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Old 05-18-2016, 11:22 AM
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Laura Laura is offline
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Oh my City and Non-Profit Clash over Accessibility of Roosevelt Memorial

It seems that part of a memorial to a famous disabled person and wheelchair user, is not itself 100% wheelchair accessible...
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City and Non-Profit Clash over Accessibility of Roosevelt Memorial
On Tuesday, May 10, the New York Times published an article titled, "City
and Nonprofit Clash Over Accessibility of Roosevelt Memorial." We wanted
to take this opportunity to address the article with you directly and to
reiterate that Four Freedoms Park Conservancy is - and always has been -
committed to accessibility for people with disabilities. We have spent
decades protecting and promoting the legacy of President Roosevelt and his
Four Freedoms, and our obligation to the disabled community is of utmost
importance to us. We invite people of all abilities to visit the Park, to
experience the power of this unique place, and to become a part of our
community.

Below is the letter sent to the Editor of the New York Times in response
to the article.

To the Editor:

Re “City and Group Clash Over Accessibility of Roosevelt Memorial
(http://www.nytimes.com/2016/05/10/ny...er-links-click)
” (news article, May 10):
In 1921, at the age of 39, Franklin D. Roosevelt was given a diagnosis of
infantile paralysis, or polio. He suffered an ordeal that many believe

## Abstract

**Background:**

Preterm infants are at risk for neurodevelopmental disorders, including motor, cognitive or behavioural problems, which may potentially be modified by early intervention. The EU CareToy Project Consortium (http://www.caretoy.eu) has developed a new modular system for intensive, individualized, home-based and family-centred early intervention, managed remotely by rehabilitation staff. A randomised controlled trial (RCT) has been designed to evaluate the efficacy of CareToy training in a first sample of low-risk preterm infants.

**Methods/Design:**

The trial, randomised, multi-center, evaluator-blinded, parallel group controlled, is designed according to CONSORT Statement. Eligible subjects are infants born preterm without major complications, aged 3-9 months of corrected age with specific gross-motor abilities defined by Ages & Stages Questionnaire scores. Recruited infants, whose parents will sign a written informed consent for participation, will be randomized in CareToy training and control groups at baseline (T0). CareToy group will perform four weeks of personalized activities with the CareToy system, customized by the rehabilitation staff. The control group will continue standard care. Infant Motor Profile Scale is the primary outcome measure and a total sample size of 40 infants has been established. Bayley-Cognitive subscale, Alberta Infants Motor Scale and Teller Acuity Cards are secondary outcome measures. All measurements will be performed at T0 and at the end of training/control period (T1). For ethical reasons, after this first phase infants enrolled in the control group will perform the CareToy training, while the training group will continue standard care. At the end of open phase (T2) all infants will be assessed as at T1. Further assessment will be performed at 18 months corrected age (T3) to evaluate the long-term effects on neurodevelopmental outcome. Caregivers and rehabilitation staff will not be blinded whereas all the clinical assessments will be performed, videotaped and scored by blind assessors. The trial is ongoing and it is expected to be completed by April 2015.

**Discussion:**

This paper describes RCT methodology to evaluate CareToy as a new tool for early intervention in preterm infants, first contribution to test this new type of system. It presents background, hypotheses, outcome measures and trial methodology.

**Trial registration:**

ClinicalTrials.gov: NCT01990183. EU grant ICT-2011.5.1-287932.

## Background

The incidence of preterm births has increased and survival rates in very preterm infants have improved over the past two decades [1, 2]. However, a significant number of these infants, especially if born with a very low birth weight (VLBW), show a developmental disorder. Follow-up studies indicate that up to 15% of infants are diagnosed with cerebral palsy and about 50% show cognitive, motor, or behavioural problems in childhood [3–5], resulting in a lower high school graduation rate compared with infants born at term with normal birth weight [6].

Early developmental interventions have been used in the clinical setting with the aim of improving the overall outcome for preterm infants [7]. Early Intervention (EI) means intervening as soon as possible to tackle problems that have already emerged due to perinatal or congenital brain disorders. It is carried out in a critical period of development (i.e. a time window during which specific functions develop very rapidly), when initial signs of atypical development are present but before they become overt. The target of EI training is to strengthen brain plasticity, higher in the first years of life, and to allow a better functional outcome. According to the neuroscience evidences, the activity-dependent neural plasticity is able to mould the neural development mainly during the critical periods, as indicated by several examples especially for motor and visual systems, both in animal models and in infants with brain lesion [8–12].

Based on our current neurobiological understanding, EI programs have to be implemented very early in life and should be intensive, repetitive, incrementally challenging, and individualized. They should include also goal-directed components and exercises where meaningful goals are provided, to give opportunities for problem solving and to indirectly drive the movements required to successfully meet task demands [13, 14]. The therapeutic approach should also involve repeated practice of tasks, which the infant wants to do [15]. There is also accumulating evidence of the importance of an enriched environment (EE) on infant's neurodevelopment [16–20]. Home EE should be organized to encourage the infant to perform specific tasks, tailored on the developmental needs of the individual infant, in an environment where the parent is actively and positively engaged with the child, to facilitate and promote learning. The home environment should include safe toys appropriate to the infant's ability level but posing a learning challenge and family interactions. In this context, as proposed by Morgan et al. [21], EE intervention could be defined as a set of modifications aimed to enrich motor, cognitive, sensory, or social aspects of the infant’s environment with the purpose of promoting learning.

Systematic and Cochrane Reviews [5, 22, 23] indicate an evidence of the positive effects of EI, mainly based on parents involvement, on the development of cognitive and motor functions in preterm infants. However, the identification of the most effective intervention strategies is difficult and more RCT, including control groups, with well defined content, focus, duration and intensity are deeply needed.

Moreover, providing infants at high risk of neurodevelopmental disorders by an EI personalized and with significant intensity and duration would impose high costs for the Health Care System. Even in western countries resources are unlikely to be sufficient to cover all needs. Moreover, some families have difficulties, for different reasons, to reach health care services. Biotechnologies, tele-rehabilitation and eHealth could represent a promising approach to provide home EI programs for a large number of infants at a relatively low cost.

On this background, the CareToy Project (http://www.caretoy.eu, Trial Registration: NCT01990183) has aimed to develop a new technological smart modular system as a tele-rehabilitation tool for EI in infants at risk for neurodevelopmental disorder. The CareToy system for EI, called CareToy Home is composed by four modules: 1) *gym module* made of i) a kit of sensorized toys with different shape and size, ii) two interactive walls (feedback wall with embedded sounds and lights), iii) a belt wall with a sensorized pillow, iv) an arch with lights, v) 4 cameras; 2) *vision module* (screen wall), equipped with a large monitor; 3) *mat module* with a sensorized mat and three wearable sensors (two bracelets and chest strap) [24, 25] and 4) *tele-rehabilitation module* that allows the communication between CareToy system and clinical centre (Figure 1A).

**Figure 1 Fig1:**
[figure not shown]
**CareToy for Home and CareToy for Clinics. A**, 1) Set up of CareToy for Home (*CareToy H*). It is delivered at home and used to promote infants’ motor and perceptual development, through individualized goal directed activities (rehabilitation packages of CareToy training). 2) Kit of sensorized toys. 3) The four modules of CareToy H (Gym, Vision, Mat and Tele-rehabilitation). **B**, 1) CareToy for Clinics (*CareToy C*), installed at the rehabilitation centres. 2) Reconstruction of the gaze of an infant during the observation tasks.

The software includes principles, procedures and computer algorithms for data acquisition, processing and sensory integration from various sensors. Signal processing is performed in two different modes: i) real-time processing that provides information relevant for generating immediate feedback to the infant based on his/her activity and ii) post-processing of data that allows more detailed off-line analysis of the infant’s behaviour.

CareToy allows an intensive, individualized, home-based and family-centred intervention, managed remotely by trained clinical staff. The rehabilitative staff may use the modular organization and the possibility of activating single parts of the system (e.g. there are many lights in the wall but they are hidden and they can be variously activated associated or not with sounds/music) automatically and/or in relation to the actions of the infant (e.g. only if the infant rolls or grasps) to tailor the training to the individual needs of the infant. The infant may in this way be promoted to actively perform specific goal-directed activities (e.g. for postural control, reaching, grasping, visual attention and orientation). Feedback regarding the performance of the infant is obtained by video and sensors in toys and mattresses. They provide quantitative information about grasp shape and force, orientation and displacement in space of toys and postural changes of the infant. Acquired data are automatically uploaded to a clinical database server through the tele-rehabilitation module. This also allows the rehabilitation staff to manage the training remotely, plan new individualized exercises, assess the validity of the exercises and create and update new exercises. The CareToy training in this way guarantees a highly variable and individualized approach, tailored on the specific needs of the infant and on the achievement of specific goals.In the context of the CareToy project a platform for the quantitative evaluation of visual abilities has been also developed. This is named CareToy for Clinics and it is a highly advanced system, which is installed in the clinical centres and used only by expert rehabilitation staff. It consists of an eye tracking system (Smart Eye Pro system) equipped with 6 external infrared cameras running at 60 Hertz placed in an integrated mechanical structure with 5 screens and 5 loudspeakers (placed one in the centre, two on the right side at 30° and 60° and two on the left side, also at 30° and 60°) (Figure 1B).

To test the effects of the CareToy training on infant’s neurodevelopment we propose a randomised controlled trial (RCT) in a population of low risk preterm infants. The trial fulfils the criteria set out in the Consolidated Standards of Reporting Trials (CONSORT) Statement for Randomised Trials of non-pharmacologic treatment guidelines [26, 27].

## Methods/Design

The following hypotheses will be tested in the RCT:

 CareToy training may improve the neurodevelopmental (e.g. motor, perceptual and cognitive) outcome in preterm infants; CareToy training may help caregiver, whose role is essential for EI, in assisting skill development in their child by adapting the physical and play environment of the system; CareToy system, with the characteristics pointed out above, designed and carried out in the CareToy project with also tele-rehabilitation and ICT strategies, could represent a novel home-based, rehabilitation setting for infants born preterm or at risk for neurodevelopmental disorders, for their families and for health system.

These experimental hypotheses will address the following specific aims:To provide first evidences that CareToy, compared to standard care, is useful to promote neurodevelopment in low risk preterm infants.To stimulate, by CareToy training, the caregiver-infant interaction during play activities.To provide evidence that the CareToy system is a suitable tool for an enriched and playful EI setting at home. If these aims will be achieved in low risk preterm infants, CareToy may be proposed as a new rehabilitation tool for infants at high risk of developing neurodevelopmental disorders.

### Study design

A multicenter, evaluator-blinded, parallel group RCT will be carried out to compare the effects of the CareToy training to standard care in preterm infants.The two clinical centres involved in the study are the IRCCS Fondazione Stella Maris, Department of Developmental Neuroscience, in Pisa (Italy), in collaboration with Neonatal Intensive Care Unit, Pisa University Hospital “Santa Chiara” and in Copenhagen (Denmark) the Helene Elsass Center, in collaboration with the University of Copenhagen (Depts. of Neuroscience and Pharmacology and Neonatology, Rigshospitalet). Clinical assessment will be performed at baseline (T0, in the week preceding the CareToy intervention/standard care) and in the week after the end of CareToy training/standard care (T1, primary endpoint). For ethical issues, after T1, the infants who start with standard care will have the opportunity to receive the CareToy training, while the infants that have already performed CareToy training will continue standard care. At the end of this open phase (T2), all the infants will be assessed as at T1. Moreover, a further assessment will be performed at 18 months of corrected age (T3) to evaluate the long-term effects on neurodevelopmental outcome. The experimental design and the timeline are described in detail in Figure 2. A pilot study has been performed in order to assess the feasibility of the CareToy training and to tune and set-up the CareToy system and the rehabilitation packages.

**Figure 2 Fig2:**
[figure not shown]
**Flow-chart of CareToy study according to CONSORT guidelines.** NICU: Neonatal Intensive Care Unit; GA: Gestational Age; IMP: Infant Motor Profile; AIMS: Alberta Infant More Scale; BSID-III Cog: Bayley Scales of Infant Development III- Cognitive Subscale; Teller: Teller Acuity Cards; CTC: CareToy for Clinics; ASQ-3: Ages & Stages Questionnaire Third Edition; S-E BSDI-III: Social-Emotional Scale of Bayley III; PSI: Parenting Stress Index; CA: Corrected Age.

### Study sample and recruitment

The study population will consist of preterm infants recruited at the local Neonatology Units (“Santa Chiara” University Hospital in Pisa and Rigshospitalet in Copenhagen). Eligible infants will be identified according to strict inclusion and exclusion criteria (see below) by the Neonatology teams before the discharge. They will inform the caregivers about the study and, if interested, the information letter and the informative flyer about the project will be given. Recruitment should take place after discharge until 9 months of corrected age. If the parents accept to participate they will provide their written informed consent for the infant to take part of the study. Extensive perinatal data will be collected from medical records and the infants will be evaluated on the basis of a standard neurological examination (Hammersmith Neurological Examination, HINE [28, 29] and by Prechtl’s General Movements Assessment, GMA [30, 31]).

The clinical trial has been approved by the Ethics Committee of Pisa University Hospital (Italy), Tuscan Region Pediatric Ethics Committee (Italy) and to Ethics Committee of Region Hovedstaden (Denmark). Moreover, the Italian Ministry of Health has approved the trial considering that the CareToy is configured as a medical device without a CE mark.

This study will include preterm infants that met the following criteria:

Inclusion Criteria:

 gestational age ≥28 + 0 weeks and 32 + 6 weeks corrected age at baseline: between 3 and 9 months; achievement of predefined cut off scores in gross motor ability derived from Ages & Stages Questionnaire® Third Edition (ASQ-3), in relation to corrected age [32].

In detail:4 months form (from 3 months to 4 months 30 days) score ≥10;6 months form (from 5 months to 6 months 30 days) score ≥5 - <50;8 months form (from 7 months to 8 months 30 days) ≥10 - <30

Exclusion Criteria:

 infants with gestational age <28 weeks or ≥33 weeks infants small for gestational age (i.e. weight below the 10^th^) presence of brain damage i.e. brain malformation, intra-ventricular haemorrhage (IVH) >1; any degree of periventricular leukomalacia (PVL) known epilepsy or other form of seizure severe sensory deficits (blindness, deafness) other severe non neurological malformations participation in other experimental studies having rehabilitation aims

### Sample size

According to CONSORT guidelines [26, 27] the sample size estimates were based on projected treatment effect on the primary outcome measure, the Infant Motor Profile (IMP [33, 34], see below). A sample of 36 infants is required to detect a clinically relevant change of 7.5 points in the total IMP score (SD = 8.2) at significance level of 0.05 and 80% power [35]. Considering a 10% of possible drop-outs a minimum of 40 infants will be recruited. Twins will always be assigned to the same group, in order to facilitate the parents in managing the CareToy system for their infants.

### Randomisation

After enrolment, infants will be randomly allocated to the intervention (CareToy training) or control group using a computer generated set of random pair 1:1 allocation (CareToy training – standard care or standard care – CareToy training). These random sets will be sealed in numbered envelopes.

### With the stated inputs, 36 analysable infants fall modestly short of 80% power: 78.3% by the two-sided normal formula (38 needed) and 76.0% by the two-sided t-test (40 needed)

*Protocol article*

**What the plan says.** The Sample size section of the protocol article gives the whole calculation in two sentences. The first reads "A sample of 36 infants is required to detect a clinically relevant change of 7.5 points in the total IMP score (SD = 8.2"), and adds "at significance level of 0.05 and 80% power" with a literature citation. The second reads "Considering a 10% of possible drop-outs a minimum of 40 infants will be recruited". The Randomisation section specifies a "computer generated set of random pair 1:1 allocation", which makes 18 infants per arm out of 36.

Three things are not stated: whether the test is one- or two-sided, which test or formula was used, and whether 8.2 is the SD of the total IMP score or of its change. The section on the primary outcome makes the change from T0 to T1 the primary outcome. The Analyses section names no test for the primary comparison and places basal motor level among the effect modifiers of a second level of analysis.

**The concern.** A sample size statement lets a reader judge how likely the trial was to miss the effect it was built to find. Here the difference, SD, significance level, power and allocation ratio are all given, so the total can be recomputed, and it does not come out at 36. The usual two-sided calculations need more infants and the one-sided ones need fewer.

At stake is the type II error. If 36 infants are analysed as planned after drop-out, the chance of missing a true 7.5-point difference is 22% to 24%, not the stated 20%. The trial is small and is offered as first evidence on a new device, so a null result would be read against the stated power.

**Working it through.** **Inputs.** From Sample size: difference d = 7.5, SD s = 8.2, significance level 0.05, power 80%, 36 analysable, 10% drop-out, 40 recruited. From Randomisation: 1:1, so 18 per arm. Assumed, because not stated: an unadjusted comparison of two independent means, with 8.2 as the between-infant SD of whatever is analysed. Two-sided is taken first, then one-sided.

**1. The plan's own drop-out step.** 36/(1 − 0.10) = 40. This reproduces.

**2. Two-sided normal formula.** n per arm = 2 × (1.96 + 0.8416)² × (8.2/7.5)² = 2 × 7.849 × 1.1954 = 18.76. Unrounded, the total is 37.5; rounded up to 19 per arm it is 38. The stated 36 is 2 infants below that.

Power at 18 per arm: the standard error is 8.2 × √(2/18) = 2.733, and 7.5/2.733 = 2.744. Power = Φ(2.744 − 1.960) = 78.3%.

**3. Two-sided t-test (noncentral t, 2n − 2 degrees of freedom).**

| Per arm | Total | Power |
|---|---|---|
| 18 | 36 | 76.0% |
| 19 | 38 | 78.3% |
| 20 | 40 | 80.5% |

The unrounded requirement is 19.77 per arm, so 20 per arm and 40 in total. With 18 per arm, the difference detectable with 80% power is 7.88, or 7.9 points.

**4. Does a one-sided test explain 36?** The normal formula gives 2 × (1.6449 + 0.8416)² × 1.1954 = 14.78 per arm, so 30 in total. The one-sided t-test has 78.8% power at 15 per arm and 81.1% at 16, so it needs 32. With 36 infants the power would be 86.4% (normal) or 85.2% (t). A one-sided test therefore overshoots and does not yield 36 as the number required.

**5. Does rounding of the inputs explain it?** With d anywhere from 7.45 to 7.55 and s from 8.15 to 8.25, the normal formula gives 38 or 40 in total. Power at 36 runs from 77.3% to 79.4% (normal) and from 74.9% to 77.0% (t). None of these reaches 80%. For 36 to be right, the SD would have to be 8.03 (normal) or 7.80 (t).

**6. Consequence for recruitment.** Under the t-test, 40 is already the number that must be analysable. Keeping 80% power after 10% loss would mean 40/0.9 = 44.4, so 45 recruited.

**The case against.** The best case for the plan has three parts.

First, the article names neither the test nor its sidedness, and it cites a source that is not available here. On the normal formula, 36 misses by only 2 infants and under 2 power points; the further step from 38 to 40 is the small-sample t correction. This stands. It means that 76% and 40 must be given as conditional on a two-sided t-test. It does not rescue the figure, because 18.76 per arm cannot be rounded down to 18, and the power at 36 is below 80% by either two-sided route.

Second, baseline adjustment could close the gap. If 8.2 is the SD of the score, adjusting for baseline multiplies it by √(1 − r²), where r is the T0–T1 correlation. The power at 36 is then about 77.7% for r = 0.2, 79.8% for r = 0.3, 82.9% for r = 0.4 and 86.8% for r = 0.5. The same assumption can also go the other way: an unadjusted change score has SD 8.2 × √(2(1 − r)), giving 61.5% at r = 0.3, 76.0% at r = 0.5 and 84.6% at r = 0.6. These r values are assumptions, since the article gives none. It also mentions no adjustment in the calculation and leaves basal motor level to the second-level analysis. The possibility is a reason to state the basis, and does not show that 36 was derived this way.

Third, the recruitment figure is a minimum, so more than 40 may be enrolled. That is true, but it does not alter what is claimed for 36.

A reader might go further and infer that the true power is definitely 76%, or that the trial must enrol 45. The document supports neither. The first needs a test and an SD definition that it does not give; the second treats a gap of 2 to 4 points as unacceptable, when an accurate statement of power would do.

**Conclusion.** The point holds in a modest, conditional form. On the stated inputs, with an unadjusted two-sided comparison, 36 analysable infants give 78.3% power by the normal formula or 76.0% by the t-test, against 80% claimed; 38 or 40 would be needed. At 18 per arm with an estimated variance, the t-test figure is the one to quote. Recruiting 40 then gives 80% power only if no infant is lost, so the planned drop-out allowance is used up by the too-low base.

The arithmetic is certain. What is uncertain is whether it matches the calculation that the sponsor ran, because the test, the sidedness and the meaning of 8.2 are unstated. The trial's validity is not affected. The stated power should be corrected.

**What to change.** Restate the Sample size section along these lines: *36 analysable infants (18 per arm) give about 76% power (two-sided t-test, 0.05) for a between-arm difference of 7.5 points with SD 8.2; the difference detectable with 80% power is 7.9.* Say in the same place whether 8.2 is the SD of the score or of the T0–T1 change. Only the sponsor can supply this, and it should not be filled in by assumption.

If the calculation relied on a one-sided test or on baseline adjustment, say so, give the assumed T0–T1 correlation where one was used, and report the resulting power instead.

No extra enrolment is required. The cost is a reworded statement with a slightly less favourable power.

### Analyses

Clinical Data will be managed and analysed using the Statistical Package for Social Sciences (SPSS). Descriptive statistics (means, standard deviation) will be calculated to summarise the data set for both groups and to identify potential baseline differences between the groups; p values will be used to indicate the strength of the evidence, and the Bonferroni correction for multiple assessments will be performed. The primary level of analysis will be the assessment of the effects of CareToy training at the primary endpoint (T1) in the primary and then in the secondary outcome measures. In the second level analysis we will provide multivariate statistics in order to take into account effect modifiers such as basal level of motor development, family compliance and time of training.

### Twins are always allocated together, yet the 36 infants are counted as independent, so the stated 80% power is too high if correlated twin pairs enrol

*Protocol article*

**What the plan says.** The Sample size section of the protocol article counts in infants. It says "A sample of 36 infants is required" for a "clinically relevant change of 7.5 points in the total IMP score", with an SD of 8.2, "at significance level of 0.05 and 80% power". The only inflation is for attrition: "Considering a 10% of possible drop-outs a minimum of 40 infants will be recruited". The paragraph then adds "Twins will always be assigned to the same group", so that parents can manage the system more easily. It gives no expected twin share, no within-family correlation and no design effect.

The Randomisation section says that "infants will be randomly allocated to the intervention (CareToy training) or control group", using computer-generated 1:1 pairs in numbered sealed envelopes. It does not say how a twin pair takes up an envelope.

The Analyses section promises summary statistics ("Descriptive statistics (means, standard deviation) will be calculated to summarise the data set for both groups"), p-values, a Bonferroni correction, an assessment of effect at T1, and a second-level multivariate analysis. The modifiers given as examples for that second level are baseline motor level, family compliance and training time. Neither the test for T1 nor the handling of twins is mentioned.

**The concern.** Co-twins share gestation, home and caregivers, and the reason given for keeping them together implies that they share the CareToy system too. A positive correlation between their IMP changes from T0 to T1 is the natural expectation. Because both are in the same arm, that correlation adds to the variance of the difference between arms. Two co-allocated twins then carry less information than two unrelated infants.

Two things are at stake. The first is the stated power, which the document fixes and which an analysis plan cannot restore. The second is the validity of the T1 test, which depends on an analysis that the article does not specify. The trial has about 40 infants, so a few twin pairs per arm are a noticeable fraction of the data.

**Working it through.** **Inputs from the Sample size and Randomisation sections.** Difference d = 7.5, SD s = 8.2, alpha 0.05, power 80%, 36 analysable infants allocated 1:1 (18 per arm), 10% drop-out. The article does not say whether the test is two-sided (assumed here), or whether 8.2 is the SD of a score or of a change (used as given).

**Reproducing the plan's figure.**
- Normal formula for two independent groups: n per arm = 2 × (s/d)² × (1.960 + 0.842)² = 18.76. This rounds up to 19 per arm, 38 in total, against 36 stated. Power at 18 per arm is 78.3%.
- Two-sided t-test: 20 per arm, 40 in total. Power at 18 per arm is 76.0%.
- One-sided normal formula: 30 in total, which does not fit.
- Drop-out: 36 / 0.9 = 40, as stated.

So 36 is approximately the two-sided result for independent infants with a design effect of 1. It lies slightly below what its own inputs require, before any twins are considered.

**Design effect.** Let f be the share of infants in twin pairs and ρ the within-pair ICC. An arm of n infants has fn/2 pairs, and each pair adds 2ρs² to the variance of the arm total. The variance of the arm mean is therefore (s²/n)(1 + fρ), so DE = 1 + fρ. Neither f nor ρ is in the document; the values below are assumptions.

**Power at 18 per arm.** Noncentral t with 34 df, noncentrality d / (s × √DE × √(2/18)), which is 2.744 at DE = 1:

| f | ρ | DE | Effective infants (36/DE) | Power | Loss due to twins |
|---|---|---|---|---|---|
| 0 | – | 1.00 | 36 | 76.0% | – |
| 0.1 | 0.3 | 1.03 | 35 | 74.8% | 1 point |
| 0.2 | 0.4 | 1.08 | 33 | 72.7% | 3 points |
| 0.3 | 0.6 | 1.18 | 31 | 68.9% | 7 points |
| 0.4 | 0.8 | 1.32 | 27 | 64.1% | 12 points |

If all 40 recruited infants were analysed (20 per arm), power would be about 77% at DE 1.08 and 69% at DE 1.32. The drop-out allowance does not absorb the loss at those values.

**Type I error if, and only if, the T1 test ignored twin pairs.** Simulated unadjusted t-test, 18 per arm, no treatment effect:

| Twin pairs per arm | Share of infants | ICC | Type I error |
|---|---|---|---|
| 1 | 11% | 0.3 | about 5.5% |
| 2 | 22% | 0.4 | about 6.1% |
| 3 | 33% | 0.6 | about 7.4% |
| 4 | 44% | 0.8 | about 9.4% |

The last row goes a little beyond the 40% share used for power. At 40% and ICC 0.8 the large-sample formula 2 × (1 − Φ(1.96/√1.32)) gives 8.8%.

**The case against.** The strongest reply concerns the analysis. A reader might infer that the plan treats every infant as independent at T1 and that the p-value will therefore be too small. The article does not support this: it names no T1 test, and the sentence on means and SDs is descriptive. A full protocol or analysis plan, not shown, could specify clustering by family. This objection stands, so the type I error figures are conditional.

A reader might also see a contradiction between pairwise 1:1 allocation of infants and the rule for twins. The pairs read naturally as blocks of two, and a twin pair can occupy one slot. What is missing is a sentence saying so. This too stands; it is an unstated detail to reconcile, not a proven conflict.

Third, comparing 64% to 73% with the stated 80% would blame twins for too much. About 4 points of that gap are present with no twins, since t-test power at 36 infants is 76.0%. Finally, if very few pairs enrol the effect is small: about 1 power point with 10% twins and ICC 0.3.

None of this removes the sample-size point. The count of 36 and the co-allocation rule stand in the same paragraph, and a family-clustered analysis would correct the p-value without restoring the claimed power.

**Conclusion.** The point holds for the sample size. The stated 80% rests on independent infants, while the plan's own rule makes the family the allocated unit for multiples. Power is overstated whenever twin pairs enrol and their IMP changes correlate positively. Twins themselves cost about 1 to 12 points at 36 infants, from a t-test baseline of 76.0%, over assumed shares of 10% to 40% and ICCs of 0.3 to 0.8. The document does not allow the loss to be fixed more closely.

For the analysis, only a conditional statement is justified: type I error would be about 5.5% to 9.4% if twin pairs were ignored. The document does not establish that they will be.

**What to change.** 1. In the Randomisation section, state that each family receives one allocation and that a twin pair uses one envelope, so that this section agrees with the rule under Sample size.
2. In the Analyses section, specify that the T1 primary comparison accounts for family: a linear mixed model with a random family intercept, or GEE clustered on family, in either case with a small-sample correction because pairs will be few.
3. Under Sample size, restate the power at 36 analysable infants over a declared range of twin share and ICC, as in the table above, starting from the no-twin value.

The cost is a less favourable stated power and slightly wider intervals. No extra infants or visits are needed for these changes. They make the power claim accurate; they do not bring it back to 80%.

gave him the courage and character to become one of our greatest
presidents. With infinite patience, he learned to move again, to rely on
the physical support of others, never giving in to despair, to self-pity,
to discouragement. Roosevelt is an icon to the disabled community, as well
as to the Four Freedoms Park Conservancy.

The Franklin D. Roosevelt Four Freedoms Park on Roosevelt Island has had
thousands of disabled visitors who have never raised a single question
about accessibility. We have worked closely and successfully with the
Disabled Association of Roosevelt Island.

The portion of the park in question, a sunken terrace known as the
“ha-ha,” is not accessible to the general public, let alone the disabled
community, and it represents just 720 square feet of the memorial park’s
four acres.

We invite interested visitors to come to the park and experience this
extraordinary memorial for themselves.

WILLIAM J. VANDEN HEUVEL
SALLY MINARD
New York

Mr. vanden Heuvel is the founder and chairman emeritus of the Four
Freedoms Park Conservancy, and Ms. Minard is its president.
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